Community Engagement

Anne Frank Art Contest Spotlights Empowering Stories of Youth

Walking tour through Frankfurt’s Dornbusch district, contestant Casey Raabe, and William Blair investment banker Philipp Mohr at the Anne Frank art competition. (Photos: Felix Schmitt)

Now in its ninth year, the annual Anne Frank art contest sponsored by William Blair featured a storytelling competition for young people across Germany to share their stories of what concerns them most about living in today’s world, one filled with vast challenges and intolerance.

The contest honors the legacy of Anne Frank, a brave Jewish girl from Frankfurt whose diary of her experiences while hiding from the Nazis during World War II has inspired millions around the world. It was held in Frankfurt on Anne Frank Day, celebrated each June 12 in honor of her birthday.

More than 250 teenagers and young adults participated by submitting two-minute podcasts on the theme of “The Private Is Poetic” in reference to the feminist motto “The Private Is Political,” but also in remembrance of Anne Frank’s diary—a private document, a piece of contemporary history, and a piece of world literature.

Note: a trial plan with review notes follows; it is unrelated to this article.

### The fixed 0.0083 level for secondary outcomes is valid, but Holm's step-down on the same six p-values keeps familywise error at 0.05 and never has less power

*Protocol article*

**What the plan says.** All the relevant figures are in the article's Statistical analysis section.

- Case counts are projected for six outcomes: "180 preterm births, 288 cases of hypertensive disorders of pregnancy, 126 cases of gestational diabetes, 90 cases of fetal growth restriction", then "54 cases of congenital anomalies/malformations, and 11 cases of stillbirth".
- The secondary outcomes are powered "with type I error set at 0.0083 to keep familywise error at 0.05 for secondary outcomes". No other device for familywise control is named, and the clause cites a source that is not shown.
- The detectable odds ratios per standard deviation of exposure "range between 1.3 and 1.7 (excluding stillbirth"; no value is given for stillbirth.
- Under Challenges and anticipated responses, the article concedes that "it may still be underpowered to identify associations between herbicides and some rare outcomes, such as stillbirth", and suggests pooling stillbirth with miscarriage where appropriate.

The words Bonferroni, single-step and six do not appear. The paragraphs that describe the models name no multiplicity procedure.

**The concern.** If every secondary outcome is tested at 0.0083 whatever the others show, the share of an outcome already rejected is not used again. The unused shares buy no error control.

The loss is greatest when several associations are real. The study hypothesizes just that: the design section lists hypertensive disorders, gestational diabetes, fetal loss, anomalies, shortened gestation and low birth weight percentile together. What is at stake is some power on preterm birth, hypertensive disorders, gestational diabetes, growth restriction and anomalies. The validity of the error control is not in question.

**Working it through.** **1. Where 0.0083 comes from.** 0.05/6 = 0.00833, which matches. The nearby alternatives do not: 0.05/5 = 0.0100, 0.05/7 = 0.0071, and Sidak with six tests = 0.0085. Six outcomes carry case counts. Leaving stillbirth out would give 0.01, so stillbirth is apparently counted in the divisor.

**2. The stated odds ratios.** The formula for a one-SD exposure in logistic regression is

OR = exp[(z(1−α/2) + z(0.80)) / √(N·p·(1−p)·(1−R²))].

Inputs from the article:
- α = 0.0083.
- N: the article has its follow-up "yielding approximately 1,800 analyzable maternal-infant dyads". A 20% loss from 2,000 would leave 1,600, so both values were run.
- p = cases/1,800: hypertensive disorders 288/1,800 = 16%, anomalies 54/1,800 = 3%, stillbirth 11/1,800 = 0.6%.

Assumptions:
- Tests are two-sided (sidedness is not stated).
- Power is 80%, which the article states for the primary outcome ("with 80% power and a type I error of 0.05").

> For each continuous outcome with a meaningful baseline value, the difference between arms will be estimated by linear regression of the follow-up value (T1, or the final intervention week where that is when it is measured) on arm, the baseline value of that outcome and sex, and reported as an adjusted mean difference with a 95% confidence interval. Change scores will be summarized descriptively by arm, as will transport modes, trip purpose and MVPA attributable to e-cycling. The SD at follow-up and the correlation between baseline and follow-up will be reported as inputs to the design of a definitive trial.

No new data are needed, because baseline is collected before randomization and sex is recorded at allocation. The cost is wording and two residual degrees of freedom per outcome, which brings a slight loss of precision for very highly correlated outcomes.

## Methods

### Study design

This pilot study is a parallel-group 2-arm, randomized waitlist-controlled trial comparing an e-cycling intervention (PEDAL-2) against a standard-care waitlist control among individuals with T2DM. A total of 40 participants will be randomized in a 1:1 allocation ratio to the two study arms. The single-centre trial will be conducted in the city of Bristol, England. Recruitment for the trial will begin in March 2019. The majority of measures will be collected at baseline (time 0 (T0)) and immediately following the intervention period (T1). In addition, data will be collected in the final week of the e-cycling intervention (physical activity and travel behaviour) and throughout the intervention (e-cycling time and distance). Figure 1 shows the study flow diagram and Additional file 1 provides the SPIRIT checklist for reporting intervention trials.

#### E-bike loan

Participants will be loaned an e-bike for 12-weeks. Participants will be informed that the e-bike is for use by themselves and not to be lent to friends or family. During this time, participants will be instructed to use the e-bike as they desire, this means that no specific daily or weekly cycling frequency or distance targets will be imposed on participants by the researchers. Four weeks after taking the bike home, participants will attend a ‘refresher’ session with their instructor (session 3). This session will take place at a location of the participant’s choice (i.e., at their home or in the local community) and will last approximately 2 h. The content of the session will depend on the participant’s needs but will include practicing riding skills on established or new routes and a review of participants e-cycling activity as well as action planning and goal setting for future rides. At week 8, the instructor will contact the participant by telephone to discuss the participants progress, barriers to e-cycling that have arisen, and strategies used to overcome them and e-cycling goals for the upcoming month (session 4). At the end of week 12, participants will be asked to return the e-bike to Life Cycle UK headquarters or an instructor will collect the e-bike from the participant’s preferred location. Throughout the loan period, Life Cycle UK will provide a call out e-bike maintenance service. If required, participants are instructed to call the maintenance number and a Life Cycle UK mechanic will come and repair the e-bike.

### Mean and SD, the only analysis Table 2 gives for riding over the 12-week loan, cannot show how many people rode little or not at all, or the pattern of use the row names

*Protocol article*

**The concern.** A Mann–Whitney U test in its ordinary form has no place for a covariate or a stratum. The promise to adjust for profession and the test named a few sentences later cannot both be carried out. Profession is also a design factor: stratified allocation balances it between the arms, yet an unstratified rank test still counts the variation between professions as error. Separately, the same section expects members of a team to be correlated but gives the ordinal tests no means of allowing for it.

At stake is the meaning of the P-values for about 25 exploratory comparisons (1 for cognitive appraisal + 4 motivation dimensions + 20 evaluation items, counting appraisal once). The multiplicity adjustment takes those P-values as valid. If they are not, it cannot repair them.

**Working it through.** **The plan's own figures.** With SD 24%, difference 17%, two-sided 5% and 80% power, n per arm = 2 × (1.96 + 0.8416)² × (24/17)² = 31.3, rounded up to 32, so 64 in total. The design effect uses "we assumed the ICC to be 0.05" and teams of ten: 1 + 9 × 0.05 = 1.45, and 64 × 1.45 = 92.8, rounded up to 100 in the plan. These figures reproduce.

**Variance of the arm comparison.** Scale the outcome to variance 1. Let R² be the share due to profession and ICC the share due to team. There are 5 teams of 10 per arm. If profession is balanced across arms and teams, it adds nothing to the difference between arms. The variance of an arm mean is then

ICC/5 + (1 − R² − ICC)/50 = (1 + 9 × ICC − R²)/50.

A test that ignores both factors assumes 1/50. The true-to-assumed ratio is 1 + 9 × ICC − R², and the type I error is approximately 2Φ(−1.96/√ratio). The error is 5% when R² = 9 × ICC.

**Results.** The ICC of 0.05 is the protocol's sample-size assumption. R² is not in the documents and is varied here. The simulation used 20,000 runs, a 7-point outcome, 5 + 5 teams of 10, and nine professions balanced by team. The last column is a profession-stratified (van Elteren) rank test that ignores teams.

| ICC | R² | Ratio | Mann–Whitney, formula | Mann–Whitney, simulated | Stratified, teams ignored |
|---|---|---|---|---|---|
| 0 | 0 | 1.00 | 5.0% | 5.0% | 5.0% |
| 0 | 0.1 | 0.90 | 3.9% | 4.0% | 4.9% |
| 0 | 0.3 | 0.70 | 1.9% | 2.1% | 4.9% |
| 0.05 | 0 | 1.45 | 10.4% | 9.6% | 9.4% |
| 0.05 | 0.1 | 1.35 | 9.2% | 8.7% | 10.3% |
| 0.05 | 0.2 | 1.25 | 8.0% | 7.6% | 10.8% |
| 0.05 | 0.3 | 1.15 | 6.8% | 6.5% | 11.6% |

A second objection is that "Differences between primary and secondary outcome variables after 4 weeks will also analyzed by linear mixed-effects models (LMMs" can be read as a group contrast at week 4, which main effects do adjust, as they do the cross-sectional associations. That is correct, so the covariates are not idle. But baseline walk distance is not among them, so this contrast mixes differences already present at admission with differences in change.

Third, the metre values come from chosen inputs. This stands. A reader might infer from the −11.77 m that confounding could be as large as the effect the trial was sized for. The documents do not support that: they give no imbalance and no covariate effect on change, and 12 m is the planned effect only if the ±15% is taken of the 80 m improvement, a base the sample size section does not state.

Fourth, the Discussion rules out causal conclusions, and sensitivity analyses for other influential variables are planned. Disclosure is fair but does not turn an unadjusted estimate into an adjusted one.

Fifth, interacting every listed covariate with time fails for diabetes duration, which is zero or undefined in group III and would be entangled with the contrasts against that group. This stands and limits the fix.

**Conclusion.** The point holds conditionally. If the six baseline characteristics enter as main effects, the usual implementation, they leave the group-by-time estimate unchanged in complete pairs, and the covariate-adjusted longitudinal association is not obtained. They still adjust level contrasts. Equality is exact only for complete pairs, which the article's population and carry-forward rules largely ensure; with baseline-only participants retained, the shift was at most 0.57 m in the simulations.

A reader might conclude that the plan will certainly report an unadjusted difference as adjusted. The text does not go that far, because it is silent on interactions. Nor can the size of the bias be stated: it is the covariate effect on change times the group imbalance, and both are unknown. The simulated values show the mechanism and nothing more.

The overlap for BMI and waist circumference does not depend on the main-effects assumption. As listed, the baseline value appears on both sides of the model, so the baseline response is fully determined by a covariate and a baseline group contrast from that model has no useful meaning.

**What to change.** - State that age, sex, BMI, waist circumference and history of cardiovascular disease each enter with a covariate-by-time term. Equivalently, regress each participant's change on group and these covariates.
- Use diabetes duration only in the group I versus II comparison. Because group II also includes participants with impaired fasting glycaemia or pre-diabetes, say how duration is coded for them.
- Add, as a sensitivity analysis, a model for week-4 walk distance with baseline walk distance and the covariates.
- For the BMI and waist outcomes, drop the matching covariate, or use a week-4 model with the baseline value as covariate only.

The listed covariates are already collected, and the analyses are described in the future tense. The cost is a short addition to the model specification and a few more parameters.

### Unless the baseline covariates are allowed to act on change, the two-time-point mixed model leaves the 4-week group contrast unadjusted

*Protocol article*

Young people told stories about discrimination, gender identity, fears of climate change and war, and dreams of a fairer, more tolerant world.

William Blair presented its art award to the top storyteller Casey Raabe, 18, for Raabe’s story on self-determination and gender identity.

William Blair investment banker Philipp Mohr, who heads the firm’s Frankfurt office, founded the competition in 2014 and partners with the Anne Frank Educational Centre to hold the contest each year.

The competition was started as a way for youth to remember Anne’s life and the terror of racism and fascism she faced. Over the years, youth have expressed their ideas through various forms of art from posters and paintings to rap songs and now podcasts.

“It was fascinating to hear what moved the young participants, from the wars in Ukraine and Afghanistan, from COVID to themes such as transgender, the right to determine what you wear, what you eat, what your sexual orientation is,” said Mohr, who attended the event.

Mohr was moved by the willingness of the participants to address difficult and very personal matters.

“The openness to do so and talk about pain, about things that hurt, about issues that evidently are very important, was deeply moving and sometimes very disturbing for the contestants.”

Stories of all the award winners were woven into an audio walk through Frankfurt's Dornbusch district where Anne Frank spent the first years of her life. The walk premiered the same day as the Anne Frank art contest and is now available to the public.

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